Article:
Bookmarks has not yet published a review of this book. We may do so in the future; in the meantime, please see the other review sources to the right and browse the information from Amazon.com below.
<p><strong>An Amazon Best Book of the Month, February 2014:</strong> A spy thriller and psychological examination, Robert Harris’s <em>An Officer and a Spy</em> looks at the infamous Dreyfus affair through the personage of a functionary-turned-whistle-blower. It’s Paris, 1895. A Jewish army officer, Alfred Dreyfus, has been convicted of treason and is imprisoned on Devil’s Island; he has been publicly humiliated, bound in chains, banished to solitary confinement. But was he really a spy for Germany--or was his fate sealed because he was a Jew in an anti-Semitic time and place? Slowly, the petit bureaucrat Georges Picquart begins to suspect that Dreyfus--portrayed here mostly through heart-wrenching real-life letters he wrote from prison to his beloved family--has been scapegoated. As Picquart amasses more and more evidence about Dreyfus, he also must come to terms with some of his own behaviors and attitudes. Still, for all its delicious detail about the mores of Belle Epoque Paris, both social and political, this novel is also one for the ages, or at least for the ages in which powerful intelligence agencies, government surveillance and cover-ups are worrisomely becoming the norm. <em>--Sara Nelson</em></p>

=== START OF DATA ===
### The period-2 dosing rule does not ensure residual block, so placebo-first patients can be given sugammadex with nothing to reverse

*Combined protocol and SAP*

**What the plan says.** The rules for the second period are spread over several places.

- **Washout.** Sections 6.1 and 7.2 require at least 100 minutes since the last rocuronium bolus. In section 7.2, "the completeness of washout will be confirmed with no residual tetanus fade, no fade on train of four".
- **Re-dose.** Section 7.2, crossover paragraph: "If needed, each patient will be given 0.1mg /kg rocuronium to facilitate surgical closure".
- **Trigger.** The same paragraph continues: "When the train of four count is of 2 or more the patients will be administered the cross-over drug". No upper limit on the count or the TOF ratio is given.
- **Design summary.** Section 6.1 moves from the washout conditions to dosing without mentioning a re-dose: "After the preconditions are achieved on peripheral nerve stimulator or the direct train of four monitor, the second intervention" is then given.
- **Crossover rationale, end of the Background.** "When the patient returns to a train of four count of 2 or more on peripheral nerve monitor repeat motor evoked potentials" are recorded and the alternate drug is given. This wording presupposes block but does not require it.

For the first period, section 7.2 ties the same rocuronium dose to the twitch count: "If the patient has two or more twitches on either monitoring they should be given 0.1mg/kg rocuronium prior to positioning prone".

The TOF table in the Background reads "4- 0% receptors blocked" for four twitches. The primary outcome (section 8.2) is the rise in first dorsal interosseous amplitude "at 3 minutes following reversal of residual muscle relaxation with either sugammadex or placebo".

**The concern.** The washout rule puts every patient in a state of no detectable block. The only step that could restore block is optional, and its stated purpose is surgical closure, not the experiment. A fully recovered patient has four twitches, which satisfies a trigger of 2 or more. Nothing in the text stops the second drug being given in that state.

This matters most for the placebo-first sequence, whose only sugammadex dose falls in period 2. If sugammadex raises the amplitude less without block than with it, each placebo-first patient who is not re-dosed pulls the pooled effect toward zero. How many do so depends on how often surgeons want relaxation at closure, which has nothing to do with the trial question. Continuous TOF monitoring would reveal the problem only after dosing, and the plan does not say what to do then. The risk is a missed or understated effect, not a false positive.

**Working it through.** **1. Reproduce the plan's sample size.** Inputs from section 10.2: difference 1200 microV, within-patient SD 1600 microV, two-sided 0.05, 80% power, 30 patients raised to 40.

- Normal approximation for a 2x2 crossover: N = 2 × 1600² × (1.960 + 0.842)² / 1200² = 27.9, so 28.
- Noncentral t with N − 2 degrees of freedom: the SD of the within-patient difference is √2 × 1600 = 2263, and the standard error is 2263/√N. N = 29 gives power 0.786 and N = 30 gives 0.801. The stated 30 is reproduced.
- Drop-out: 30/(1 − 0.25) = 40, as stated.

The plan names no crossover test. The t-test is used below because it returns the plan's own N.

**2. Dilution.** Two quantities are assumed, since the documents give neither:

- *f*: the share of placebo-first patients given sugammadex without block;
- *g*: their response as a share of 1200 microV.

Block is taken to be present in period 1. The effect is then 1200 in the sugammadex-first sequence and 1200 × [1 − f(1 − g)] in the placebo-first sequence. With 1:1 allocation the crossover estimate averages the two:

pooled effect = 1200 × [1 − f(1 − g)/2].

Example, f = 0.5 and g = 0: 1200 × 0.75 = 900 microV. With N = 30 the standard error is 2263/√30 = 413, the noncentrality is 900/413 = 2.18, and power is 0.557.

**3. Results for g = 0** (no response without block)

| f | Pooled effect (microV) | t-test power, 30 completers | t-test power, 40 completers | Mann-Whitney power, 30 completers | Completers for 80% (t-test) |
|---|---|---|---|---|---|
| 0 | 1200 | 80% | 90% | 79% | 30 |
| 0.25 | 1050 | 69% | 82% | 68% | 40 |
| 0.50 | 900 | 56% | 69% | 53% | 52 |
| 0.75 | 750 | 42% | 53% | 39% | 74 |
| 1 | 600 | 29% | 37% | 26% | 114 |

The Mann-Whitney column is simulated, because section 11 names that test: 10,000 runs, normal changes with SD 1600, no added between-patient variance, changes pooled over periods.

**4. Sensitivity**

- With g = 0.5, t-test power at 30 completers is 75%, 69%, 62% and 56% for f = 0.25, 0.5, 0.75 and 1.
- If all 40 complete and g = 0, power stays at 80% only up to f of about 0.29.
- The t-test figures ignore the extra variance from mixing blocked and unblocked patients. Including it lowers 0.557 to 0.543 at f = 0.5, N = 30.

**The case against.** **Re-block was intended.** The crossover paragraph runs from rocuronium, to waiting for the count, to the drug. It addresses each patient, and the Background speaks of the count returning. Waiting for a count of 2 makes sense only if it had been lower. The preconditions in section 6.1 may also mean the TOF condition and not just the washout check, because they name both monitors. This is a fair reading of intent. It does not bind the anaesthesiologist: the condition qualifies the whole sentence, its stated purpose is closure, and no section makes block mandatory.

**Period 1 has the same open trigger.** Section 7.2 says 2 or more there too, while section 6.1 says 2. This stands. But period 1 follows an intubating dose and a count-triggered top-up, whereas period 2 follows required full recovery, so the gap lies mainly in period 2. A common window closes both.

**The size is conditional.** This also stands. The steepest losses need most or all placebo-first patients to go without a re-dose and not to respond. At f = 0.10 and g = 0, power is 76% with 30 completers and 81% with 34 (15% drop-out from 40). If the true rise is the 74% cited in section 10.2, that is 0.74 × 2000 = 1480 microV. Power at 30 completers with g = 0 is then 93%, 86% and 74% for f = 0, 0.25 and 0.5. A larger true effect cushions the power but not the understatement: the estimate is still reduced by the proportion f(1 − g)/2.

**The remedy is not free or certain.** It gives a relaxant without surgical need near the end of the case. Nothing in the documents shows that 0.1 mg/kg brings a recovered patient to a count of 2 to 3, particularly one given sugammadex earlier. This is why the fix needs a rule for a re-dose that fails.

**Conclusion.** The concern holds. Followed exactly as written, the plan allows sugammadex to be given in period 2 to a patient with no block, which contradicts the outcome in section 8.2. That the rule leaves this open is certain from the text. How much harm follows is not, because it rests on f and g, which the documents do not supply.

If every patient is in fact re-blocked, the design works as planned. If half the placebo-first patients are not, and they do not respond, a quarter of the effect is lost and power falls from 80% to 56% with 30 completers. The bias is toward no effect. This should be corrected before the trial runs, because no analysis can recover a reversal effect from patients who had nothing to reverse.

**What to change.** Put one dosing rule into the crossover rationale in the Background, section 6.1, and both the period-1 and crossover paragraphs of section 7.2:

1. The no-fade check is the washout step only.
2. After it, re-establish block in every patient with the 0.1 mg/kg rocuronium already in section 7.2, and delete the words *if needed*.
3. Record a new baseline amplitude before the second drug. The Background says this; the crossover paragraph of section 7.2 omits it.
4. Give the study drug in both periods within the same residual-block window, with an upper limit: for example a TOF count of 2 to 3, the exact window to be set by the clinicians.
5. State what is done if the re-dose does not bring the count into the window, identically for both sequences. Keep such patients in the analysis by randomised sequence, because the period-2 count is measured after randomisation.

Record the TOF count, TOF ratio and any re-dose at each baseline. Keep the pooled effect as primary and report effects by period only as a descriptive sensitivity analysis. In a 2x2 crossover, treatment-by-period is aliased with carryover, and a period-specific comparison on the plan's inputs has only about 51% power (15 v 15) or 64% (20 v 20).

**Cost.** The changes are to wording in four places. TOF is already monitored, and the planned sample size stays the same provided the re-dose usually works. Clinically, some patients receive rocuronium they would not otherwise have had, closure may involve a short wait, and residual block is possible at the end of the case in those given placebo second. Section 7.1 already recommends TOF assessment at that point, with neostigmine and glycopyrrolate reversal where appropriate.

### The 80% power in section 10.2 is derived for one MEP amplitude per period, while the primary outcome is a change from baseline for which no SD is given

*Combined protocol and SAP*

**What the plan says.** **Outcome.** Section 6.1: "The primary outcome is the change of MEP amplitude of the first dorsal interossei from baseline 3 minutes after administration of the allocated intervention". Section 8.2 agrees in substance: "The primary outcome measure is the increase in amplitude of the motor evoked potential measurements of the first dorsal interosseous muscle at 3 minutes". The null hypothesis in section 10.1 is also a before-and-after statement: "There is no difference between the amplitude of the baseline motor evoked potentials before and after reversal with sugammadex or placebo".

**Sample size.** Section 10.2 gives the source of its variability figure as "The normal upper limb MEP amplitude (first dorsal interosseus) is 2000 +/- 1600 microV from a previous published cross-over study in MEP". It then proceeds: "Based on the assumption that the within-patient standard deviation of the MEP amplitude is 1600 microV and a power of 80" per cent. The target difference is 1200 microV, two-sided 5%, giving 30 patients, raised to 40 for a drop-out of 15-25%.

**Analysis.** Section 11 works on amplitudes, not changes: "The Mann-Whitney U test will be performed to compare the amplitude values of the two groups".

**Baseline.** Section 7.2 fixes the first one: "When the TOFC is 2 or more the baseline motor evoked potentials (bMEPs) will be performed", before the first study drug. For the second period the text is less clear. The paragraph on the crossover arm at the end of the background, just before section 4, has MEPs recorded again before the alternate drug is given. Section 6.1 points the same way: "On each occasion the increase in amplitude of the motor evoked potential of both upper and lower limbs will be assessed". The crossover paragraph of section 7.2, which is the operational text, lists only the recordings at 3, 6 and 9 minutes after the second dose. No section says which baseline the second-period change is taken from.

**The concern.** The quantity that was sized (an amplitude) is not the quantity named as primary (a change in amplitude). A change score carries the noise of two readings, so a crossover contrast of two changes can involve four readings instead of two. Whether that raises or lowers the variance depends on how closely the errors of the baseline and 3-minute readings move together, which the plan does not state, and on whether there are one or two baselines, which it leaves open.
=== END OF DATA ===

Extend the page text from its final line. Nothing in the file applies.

Robert Harris returns to the thrilling historical fiction he has so brilliantly made his own. This is the story of the infamous Dreyfus affair told as a chillingly dark, hard-edged novel of conspiracy and espionage.<br><br> Paris in 1895. Alfred Dreyfus, a young Jewish officer, has just been convicted of treason, sentenced to life imprisonment at Devil’s Island, and stripped of his rank in front of a baying crowd of twenty-thousand. Among the witnesses to his humiliation is Georges Picquart, the ambitious, intellectual, recently promoted head of the counterespionage agency that “proved” Dreyfus had passed secrets to the Germans. At first, Picquart firmly believes in Dreyfus’s guilt. But it is not long after Dreyfus is delivered to his desolate prison that Picquart stumbles on information that leads him to suspect that there is still a spy at large in the French military. As evidence of the most malignant deceit mounts and spirals inexorably toward the uppermost levels of government, Picquart is compelled to question not only the case against Dreyfus but also his most deeply held beliefs about his country, and about himself. <br><br>Bringing to life the scandal that mesmerized the world at the turn of the twentieth century, Robert Harris tells a tale of uncanny timeliness––a witch hunt, secret tribunals, out-of-control intelligence agencies, the fate of a whistle-blower--richly dramatized with the singular storytelling mastery that has marked all of his internationally best-selling novels.